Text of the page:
It’s not just Zuckerberg: Microsoft wants to build a real Jarvis too
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By: Ian Sherr, CNET
Microsoft has seen the future, and it's filled with bots.
No, not robots or flying drones, but rather these new apps that can perform simple tasks at your beck and call. Want to book a flight? Microsoft believes a bot can do that for you. Need to remember to send an email to your boss? A bot can remind you. Bots can even help translate conversations in different languages, tell you where to travel for a meeting or book you a hotel room.
Think Jarvis, the digital butler who helps out Tony Stark in his adventures as Iron Man.
Microsoft sees a tech world filled with different types of Jarvises (Jarvi?), and it wants to be the company that helps make them.
"We're really excited about the new opportunities and new frontiers," said Satya Nadella, Microsoft's CEO. Speaking at the company's Build developer conference in San Francisco, Nadella said he wants to encourage software makers to create these new types of apps. "We want all developers to infuse intelligence into their applications."
This new focus on bots and people's conversations with computers is part of Microsoft's quest to build an even deeper relationship with you, whether or not you use one of the company's devices anymore. That's different from Google and Apple, which mostly offer products and online services meant to pull you further into their respective worlds. Microsoft, by comparison, wants to offer programs that follow you wherever you go.
One way Microsoft will do this is by making its Cortana virtual assistant work on competitors' devices, like phones powered by Google's Android, where it can listen and watch what you do, automatically adding calendar appointments to your Office calendar or monitoring email receipts for an expense report.
Microsoft did its best to drum up excitement for these bots, entreating developers to build their own through its "Microsoft Bot Framework," which allows for the creation of these virtual assistants that can hook into services like Skype or Twitter. They'll also be able to work with existing services and businesses, like Domino's Pizza, where a bot can send an order and pay by credit card without having to surf to the company's website.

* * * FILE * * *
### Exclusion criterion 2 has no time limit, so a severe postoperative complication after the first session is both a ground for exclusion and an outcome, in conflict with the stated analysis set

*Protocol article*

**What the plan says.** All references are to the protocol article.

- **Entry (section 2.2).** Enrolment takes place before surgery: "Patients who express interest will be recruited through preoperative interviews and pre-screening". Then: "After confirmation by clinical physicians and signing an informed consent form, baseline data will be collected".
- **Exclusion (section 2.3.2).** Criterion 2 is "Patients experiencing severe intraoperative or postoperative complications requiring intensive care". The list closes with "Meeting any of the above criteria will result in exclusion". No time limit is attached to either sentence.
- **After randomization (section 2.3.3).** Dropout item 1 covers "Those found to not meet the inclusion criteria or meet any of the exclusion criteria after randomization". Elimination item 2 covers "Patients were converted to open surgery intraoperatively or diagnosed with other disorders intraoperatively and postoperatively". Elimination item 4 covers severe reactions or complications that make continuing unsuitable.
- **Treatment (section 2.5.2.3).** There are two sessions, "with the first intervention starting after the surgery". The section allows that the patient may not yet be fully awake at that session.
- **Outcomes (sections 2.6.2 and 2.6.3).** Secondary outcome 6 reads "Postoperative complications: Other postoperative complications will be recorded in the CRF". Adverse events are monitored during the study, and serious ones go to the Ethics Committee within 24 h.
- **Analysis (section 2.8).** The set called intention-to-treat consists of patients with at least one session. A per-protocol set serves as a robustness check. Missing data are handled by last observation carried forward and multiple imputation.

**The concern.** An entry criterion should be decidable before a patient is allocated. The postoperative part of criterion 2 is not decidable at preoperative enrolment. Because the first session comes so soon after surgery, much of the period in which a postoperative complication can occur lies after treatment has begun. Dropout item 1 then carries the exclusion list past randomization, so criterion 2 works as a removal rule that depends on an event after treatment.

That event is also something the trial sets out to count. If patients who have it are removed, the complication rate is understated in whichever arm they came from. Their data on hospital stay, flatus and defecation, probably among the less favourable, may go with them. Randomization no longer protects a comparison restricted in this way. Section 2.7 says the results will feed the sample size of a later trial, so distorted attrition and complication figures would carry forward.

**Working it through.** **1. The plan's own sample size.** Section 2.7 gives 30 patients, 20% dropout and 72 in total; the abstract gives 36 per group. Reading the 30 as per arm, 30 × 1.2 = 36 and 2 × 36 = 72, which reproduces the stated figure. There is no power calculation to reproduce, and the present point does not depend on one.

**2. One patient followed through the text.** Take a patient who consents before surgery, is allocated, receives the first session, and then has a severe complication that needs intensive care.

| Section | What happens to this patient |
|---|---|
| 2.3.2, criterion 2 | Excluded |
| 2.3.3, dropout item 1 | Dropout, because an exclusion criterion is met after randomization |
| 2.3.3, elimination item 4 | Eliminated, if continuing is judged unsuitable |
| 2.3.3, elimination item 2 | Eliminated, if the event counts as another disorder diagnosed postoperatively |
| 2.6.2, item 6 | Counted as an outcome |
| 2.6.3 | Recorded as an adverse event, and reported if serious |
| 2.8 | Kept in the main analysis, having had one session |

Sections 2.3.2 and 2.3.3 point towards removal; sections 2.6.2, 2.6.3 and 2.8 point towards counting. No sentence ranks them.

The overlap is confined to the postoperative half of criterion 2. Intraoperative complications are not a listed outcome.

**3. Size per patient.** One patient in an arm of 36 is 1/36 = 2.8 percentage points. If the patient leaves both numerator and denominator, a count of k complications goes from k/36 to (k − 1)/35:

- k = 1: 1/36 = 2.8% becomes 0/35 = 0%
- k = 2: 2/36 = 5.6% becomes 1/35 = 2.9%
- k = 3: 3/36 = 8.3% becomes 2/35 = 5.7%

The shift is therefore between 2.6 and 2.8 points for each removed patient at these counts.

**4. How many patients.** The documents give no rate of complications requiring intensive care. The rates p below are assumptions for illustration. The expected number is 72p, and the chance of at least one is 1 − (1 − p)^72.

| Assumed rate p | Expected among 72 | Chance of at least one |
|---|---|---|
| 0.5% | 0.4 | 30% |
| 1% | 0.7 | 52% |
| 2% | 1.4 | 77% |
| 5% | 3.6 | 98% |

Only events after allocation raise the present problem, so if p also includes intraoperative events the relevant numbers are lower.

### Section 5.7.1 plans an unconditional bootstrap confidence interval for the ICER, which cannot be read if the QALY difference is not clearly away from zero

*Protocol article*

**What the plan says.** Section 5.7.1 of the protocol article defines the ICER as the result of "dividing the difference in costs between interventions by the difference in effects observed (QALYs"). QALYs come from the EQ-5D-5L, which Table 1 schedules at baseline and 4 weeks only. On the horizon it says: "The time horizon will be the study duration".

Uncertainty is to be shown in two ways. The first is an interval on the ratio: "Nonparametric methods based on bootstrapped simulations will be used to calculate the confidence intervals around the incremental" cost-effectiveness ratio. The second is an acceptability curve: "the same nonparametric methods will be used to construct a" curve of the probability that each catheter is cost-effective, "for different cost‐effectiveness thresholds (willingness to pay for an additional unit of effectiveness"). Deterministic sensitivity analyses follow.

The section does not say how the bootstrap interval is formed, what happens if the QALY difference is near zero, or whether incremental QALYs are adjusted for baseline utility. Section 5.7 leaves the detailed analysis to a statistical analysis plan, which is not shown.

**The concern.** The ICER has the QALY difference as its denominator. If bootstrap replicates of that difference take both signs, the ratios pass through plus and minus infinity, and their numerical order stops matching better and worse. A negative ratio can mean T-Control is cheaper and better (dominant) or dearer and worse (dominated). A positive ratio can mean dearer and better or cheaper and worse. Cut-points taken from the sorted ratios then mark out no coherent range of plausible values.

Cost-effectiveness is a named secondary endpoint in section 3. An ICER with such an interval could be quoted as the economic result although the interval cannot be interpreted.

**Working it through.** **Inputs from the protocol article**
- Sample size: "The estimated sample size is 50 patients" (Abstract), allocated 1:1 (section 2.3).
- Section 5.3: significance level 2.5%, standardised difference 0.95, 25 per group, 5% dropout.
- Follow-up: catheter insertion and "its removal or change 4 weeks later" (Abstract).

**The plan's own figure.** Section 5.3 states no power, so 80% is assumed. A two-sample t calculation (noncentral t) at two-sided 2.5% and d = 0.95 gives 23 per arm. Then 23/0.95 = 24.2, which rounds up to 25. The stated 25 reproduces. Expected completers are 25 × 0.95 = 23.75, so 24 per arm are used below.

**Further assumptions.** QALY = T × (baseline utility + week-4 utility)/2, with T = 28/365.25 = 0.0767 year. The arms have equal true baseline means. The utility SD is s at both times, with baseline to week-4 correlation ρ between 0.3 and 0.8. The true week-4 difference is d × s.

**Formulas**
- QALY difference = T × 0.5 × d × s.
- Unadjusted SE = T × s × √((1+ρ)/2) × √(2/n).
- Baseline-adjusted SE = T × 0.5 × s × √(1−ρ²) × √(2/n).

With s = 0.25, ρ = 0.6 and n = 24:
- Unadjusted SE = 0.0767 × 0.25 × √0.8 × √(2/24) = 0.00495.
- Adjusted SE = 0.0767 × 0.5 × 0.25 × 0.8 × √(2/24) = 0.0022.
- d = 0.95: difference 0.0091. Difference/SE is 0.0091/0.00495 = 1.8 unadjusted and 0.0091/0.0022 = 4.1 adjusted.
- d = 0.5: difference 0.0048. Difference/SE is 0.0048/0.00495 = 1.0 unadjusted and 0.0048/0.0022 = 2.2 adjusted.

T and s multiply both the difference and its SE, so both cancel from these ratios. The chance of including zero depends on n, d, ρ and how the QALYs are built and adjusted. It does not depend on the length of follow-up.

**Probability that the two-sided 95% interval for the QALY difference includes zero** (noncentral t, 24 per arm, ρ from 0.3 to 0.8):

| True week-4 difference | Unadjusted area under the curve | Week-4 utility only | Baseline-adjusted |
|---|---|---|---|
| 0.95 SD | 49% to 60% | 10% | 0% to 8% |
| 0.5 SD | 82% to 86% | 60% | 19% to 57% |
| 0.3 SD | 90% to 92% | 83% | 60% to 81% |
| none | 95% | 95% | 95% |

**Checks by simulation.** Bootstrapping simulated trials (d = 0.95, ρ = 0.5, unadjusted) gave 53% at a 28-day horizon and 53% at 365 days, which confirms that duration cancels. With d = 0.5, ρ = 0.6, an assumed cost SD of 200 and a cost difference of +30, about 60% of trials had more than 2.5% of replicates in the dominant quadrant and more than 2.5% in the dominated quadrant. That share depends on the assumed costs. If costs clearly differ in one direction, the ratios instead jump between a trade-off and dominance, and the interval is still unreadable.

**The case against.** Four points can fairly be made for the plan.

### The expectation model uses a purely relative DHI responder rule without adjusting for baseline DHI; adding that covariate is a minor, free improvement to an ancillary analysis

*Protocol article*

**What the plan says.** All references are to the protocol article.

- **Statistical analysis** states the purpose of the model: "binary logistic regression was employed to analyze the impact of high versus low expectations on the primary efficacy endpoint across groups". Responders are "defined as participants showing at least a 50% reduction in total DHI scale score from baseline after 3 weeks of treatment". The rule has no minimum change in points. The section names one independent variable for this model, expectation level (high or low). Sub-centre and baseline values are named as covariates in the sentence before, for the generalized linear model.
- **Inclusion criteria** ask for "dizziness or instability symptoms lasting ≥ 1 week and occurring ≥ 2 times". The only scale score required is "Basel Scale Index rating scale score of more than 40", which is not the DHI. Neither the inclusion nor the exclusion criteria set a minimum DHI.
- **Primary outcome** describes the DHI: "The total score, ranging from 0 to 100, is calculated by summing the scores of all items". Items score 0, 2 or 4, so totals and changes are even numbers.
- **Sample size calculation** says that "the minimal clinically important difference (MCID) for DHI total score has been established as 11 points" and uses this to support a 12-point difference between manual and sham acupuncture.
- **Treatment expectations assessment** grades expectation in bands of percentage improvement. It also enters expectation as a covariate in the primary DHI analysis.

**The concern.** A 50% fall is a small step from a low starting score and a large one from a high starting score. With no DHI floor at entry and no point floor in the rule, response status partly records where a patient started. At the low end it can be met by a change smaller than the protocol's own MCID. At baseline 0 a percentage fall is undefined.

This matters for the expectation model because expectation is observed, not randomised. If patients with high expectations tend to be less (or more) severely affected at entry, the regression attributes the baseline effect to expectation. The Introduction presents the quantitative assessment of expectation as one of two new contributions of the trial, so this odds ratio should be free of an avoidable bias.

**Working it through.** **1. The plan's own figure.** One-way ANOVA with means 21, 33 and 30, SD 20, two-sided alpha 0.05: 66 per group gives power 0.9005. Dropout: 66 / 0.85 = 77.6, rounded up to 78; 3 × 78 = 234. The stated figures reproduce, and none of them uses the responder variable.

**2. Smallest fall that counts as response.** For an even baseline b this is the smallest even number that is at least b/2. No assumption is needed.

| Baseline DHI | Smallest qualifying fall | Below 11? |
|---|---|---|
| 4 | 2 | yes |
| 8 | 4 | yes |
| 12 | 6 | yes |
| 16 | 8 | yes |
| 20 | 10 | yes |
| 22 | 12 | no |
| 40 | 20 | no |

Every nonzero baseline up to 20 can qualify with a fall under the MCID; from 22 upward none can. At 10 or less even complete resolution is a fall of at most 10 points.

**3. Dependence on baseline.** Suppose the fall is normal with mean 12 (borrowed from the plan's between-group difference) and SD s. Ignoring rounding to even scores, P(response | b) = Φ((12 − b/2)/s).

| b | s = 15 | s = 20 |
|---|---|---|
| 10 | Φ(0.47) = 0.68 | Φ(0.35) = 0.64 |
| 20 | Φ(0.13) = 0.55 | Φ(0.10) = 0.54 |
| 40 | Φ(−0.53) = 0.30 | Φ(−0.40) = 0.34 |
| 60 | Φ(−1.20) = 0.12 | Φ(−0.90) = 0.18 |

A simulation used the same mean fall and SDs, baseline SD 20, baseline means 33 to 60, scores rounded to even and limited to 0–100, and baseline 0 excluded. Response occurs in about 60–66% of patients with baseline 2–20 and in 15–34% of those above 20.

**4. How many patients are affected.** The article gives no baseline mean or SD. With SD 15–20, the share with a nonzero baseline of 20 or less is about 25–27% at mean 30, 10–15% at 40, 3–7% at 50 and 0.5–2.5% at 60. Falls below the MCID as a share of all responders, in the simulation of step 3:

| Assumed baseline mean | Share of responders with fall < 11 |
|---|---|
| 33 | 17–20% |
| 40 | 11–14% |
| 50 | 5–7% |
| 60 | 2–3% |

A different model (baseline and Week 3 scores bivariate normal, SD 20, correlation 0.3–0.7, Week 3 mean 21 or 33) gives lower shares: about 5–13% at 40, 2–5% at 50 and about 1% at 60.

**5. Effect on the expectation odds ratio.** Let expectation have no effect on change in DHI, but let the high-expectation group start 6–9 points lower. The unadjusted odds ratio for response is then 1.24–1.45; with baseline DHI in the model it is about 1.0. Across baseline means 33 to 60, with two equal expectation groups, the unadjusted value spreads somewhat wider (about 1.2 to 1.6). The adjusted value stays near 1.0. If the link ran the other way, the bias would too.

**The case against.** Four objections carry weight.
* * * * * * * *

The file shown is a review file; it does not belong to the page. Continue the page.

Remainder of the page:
To some people, Microsoft is helping software makers finally deliver on the promise of a digital assistant that can do pretty much anything. "It's starting to do what we thought those voice assistants would do in the first place," said Bob O'Donnell, president of Technalysis Research. We'll still use websites and apps of course, but these bots will offer another way to help us get things done.
Doug Benson, a product manager at file-sharing service Syncplicity by Axway, said Microsoft's emphasis on making its technology available for both Windows and competing devices made it more appealing.
But there are still some details other developers need to figure out. Chris Bohling, a lead developer at the medical laboratory company Quest Diagnostics, said he's concerned about whether a bot could handle the vast amounts of data his company manages. There are privacy concerns as well. Security "is always at the forefront of what we do," he said.
Rise of the bots
The emphasis on bots marks the latest attempt by a tech company to introduce artificial intelligence into its products. Microsoft joins Facebook, Google, Apple and IBM, who are also trying to create software that can learn from what we do and, by extension, help us in our daily lives.
Facebook, for example, is teaching its AI how to recognize shapes in a photo so it can tell blind users what's on the screen. And Mark Zuckerberg, Facebook's CEO, said he's trying to build his own Jarvis.
Early efforts, however, have yielded mixed results. Last week, Microsoft introduced Tay, a "teenage" AI chatbot designed to learn from our tweets. It took less than a day for Internet users to turn Tay into a Trump-loving, horny racist. Microsoft took Tay offline within a day of its release and said it's working out the kinks.
Nadella didn't shy away from the incident, saying that Microsoft wants to build technology that "gets the best of humanity, not the worst," a comment that elicited chuckles from the crowd.
Undeterred, the company said it's hoping to learn from the embarrassing episode and help create smarter apps in the future.
"That's how we're going to make progress," Nadella said.
CNET's Roger Cheng contributed to this story.